Pediatricians used spirometry 10% of the time on patients with asthma at every visit, 30% of the time to achieve a baseline, 10% of the time during an exacerbation only, 40% of the time for both baseline and exacerbation, and 10% of the time for reasons other than asthma, which they did not specify. None of the internal medicine physicians used spirometry at every asthma visit, but did use it 33% of the time to establish a baseline, 44% of the time during an exacerbation, 11% did not use it for asthma at all, and 11% owned a spirometer, but never used it. 22% of internists used spirometry more for COPD than asthma. Family medicine physicians used spirometry 14% of the time at every visit, 29% of the time for baseline, 29% of the time for exacerbations only, and 29% for both exacerbations and baselines. No family medicine physician used it for a reason other than asthma (Figure 1). Pediatricians use spirometry the most at 66%, followed by internal medicine at 60%, and family medicine last at 47% (Figure 2). Of those who did not use spirometry, 94% of these physicians referred to a hospital if they needed one, and 6% referred to a subspecialist.
Primary care physicians provide care to about 66% of asthmatics in the US, but seem to underutilize spirometry as a tool to diagnose and serially follow the course of asthma. Despite recommendations about optimal care for patients with asthma by the National Asthma Education and Prevention Program, spirometry is still not being used to assess the majority of patients with asthma. Our data suggest that pediatricians utilize spirometry to the greatest extent, and this is likely secondary to the past efforts to teach pediatricians about spirometry, how to utilize spirometry to optimize care of patients with asthma and how to interpret the results.4,6–12 While the usage of spirometry still seems low, our study shows increased frequency of its use over what has been demonstrated previously. This suggests that the NHLBI Guidelines for Management of Asthma have influenced care for patients with asthma. The increase utilization of inhaled corticosteroids and decreasing mortality associated with asthma are other factors that seem to suggest that guidelines do have an impact on asthma care.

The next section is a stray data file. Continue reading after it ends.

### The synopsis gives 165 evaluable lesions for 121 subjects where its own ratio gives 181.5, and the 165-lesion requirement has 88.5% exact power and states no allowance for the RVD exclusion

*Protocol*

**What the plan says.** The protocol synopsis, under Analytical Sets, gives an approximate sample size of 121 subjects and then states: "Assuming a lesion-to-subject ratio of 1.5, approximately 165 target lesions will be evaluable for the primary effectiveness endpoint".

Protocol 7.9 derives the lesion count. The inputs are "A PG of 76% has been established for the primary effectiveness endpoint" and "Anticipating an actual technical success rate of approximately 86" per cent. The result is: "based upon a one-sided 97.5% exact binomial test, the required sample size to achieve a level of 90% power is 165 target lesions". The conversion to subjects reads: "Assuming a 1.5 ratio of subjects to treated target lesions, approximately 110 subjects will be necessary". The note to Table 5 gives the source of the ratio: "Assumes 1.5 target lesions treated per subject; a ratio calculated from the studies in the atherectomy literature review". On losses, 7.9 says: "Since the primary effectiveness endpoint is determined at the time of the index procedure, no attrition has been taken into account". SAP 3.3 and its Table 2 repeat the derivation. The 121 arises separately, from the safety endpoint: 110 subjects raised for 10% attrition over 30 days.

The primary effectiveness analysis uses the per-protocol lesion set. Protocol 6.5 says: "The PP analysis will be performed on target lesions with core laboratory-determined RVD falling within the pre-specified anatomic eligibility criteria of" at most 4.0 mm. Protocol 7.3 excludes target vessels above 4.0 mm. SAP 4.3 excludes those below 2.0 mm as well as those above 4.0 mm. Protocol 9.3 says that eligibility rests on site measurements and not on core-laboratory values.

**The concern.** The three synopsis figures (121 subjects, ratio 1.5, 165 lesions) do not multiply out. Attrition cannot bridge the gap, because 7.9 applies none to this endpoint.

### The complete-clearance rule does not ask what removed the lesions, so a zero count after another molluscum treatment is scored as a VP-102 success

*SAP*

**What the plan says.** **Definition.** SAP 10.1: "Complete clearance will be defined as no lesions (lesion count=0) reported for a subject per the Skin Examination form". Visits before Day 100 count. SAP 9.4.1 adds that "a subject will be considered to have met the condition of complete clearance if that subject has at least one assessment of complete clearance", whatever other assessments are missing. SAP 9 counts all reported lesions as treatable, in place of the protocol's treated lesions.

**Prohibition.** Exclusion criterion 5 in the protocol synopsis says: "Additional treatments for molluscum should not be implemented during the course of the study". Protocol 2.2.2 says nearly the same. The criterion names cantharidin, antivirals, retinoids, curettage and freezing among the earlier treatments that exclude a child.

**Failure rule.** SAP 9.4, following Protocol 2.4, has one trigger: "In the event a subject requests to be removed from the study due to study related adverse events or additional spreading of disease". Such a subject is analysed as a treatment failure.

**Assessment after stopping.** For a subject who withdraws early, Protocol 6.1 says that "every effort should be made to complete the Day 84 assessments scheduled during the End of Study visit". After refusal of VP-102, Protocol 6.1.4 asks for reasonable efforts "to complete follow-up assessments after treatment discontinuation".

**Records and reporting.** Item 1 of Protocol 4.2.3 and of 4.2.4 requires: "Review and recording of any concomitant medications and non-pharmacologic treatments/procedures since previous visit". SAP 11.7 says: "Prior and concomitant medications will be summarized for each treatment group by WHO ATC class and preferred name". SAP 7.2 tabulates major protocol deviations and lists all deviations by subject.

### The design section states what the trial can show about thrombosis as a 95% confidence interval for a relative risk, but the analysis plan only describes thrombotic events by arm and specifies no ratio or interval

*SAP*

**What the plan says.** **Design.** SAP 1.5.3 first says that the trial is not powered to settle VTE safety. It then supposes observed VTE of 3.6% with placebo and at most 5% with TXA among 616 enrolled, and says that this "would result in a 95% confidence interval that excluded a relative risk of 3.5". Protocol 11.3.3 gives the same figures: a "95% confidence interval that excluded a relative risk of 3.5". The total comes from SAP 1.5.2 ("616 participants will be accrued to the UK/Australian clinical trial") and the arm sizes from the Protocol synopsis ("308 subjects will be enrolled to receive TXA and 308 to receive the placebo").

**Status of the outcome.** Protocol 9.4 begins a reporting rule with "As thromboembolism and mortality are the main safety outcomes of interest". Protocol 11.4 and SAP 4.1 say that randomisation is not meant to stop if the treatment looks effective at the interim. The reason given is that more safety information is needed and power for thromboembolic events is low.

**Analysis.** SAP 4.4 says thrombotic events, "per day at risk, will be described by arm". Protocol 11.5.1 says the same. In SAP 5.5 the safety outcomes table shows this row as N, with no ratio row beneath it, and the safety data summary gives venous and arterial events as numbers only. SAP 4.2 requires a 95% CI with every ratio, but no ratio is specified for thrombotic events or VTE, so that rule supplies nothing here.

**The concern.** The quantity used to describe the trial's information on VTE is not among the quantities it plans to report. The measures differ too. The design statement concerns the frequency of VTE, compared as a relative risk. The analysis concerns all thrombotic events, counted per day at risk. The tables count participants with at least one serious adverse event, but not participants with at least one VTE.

Studies in the past have shown that interpretation of spirometry by family physicians following training was almost equivalent to that of pulmonologists.6 Appropriate interpretation also impacted the change in therapy in as much as 30% of patients. When the treatment was changed the provider increased therapy approximately 75% of the time.6 This data suggests that that the use of spirometry may improve asthma outcomes, and that utilization of this technique should increase. This is especially true for family medicine physicians who seem to be utilizing it the least.
This study’s main limitation is limited sample size. We also failed to elicit the barriers that prevented the use of in office spirometry. In addition, we did not query as to what prompted an outside referral for spirometry. We suspect that one barrier to its use is that there is a concern about proper interpretation. Another potential barrier is the concern that adequate technique will limit the benefit of spirometry. This latter concern is somewhat supported by prior literature that suggests spirometry results are more accurate when the technician performing them has more experience. A study in Spain showed that a mere 48% of spirometry tests were considered acceptable.13 Nonetheless, newer spirometers, with user friendly software and patient friendly soft ware, improve the results even when the spirometer is not being used multiple times a day.
It appears that education on spirometry would enhance its utilization in primary care if it focused on how to purchase and maintain a spirometer, perform spirometry, interpret the results, correctly invoice for the services, and how the results can be used to improve asthma management. There also appears to be an opportunity for allergists to perform spirometry in their offices as a service for primary care physicians. This may decrease cost and improve availability both which may increase utilization of the procedure by primary care physicians.
The authors report no conflicts of interest in this work.